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Some notes on bzr (formerly bazaar-ng)

Hi everybody. I work at the U of Saskatchewan with Greg Oster, and by coincidence asked him today if NetBSD had considered finally moving off of CVS. :-) I've been using bzr for about 6 months, including following the bzr mailing lists, and he asked that I post some of my observations here. Before deciding on bzr, I also toyed with Mercurial (hg), and looked at git (and was turned off at the sheer number of different commands).

I've been using bzr for developing two smaller projects (that are actually hosted on a Subversion server), as well as using bzr for my own personal projects. I've transitioned my old CVS projects into bzr using tailor, which seemed to work pretty well. I've also been tracking pkgsrc through periodic mirroring into a bzr tree. I'll never willingly use CVS or SVN on their own!

I've two general observations about DVCS' gleaned from reading the bzr mailing list: * It seems that most devs, once they 'get' the concepts behind DVCS, seem to prefer the first DVCS tool to which they were introduced. * The "Big 3" (git, hg, and bzr) are all under active development, and are improving every release. For example, many of the criticisms levelled at bzr in the opensolaris and mozilla writeups have been addressed. So (1) I wouldn't rely on previous (especially older) benchmarks, and (2) and current failings could be addressed within months.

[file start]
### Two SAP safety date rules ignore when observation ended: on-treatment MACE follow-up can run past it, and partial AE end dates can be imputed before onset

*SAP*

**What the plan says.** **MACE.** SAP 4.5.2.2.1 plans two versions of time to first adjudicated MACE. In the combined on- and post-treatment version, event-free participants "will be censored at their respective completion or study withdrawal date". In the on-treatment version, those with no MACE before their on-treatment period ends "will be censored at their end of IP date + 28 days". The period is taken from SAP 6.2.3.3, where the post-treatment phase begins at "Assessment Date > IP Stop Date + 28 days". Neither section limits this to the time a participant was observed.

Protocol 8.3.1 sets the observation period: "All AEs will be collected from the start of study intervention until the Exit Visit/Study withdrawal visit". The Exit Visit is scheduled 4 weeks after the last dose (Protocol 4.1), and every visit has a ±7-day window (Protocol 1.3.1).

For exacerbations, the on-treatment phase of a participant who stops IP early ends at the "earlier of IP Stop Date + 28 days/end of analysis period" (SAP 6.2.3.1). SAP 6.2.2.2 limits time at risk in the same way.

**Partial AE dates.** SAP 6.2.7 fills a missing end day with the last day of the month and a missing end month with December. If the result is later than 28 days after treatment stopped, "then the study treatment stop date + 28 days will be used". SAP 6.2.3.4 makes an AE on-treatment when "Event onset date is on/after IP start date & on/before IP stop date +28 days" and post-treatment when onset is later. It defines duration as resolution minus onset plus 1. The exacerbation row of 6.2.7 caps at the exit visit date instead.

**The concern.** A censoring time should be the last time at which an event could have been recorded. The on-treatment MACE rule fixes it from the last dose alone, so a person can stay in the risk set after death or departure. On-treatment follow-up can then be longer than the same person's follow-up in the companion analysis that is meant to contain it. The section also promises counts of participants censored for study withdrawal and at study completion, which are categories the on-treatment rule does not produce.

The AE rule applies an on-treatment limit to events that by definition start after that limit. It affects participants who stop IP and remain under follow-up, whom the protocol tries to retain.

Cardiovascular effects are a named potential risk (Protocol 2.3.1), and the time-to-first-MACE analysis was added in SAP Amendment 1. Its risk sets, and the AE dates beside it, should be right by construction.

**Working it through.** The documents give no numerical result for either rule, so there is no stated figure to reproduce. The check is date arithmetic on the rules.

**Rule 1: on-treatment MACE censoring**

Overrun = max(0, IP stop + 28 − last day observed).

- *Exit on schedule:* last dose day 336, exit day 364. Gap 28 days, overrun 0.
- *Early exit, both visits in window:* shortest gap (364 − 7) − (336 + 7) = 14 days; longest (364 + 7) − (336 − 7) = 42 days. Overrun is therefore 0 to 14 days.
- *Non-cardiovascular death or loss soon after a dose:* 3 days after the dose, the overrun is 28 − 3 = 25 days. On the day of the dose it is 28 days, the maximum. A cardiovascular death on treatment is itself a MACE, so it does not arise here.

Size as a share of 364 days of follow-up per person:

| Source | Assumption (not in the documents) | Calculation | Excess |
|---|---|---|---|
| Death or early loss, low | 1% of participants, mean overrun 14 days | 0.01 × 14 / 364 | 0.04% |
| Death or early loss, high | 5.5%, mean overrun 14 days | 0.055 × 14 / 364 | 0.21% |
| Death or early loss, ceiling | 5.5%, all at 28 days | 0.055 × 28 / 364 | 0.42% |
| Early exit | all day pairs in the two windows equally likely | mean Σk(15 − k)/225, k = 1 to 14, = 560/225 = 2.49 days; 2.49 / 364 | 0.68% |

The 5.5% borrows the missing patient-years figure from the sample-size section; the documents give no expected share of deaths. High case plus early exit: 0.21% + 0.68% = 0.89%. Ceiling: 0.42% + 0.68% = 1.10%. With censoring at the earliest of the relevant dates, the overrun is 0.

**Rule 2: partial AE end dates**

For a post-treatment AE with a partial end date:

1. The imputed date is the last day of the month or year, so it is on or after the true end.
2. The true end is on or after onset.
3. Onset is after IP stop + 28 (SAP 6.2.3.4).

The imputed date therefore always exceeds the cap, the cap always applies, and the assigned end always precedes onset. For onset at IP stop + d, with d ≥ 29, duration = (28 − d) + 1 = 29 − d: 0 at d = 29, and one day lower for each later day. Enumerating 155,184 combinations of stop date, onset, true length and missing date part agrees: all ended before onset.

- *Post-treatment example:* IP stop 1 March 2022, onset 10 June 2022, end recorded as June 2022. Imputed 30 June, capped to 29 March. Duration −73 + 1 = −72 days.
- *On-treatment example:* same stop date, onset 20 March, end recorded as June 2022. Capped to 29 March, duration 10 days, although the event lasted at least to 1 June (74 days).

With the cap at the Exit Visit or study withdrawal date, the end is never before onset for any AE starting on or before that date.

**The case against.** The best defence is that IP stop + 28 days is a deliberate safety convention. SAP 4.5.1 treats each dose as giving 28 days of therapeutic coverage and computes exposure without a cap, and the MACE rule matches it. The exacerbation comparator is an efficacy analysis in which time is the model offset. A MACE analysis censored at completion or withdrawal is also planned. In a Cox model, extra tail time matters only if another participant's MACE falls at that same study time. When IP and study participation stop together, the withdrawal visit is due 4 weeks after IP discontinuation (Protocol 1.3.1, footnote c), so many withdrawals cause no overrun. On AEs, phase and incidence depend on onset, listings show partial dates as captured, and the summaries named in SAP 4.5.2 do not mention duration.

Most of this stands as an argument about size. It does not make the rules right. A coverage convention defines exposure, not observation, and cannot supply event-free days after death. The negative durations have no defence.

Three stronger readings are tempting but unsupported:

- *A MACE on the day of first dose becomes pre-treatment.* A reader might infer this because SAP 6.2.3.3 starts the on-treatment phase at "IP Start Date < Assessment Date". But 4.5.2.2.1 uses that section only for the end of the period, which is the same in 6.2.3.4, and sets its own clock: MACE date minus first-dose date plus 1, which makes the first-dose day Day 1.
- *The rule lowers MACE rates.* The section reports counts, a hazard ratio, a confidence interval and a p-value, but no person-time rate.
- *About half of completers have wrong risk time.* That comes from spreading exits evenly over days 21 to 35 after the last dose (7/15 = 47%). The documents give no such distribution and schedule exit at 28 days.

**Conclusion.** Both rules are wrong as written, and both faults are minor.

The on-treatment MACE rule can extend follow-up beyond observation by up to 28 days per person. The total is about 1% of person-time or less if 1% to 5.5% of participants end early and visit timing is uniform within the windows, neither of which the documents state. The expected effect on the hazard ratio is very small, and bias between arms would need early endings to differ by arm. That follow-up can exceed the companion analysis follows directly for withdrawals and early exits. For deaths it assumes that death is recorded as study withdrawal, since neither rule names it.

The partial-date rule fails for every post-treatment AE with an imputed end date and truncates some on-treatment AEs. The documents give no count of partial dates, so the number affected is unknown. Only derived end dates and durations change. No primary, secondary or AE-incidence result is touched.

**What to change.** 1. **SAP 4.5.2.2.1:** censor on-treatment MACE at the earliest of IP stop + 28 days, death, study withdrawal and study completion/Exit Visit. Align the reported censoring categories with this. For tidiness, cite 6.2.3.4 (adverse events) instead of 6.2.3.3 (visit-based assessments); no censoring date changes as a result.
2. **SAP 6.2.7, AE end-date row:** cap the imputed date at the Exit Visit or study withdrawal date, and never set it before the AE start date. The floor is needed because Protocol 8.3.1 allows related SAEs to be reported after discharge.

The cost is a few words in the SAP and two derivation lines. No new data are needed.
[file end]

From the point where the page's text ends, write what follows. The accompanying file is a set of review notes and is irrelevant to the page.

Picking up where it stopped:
There's been an effort around a common fast-import/fast-export format to simplify transitioning between different VCSs (see git-fast-import, BzrFastImport, and cvs2svn). So NetBSD could decide on one repository and switch with little pain (e.g., embedded revision-ids, though I seem to recall that some can accept revision-ids from a different system) to another system in the future. It will certainly be less painful than the initial move from CVS.

I like bzr, and I'll describe why below. Bzr's one downside is that it is slower compared to git and apparently as compared to Mercurial. In the time I've been using bzr, I've seen two projects switch to bzr: Emacs, and MySQL. Some in the Emacs crowd have been particularly vocal about the performance imbalance as compared to git; these issues seem to relate highly due to the long history involved in the Emacs repository. These performance issues are being actively addressed.